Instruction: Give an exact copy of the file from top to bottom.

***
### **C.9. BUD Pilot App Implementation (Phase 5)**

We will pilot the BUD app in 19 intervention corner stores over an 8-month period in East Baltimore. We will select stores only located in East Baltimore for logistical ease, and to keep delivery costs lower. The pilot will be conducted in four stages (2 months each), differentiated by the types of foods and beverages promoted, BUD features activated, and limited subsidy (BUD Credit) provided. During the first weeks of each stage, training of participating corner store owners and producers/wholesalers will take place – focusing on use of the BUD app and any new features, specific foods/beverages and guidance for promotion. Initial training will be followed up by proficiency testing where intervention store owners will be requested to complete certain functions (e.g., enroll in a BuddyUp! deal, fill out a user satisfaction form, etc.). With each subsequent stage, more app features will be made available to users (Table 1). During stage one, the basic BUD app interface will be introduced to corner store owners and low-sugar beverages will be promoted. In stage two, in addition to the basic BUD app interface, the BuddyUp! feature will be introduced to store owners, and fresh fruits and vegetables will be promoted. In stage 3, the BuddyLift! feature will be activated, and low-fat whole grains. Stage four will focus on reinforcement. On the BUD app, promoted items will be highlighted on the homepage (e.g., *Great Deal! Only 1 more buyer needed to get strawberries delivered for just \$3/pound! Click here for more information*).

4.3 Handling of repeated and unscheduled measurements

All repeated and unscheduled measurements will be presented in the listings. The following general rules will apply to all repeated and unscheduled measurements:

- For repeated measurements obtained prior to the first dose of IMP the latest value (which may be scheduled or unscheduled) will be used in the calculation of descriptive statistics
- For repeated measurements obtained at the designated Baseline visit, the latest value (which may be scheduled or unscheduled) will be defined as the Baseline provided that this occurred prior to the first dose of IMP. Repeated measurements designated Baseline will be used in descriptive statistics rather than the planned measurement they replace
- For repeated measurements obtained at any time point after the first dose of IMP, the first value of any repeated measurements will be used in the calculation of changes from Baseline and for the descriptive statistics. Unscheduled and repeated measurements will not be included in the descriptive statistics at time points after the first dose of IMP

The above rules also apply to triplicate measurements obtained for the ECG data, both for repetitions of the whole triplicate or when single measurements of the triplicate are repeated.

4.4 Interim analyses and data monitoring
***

### **C.9. BUD Pilot App Implementation (Phase 5)**

We will pilot the BUD app in 19 intervention corner stores over an 8-month period in East Baltimore. We will select stores only located in East Baltimore for logistical ease, and to keep delivery costs lower. The pilot will be conducted in four stages (2 months each), differentiated by the types of foods and beverages promoted, BUD features activated, and limited subsidy (BUD Credit) provided. During the first weeks of each stage, training of participating corner store owners and producers/wholesalers will take place – focusing on use of the BUD app and any new features, specific foods/beverages and guidance for promotion. Initial training will be followed up by proficiency testing where intervention store owners will be requested to complete certain functions (e.g., enroll in a BuddyUp! deal, fill out a user satisfaction form, etc.). With each subsequent stage, more app features will be made available to users (Table 1). During stage one, the basic BUD app interface will be introduced to corner store owners and low-sugar beverages will be promoted. In stage two, in addition to the basic BUD app interface, the BuddyUp! feature will be introduced to store owners, and fresh fruits and vegetables will be promoted. In stage 3, the BuddyLift! feature will be activated, and low-fat whole grains. Stage four will focus on reinforcement. On the BUD app, promoted items will be highlighted on the homepage (e.g., *Great Deal! Only 1 more buyer needed to get strawberries delivered for just \$3/pound! Click here for more information*).

4.3 Handling of repeated and unscheduled measurements

All repeated and unscheduled measurements will be presented in the listings. The following general rules will apply to all repeated and unscheduled measurements:

- For repeated measurements obtained prior to the first dose of IMP the latest value (which may be scheduled or unscheduled) will be used in the calculation of descriptive statistics
- For repeated measurements obtained at the designated Baseline visit, the latest value (which may be scheduled or unscheduled) will be defined as the Baseline provided that this occurred prior to the first dose of IMP. Repeated measurements designated Baseline will be used in descriptive statistics rather than the planned measurement they replace
- For repeated measurements obtained at any time point after the first dose of IMP, the first value of any repeated measurements will be used in the calculation of changes from Baseline and for the descriptive statistics. Unscheduled and repeated measurements will not be included in the descriptive statistics at time points after the first dose of IMP

The above rules also apply to triplicate measurements obtained for the ECG data, both for repetitions of the whole triplicate or when single measurements of the triplicate are repeated.

4.4 Interim analyses and data monitoring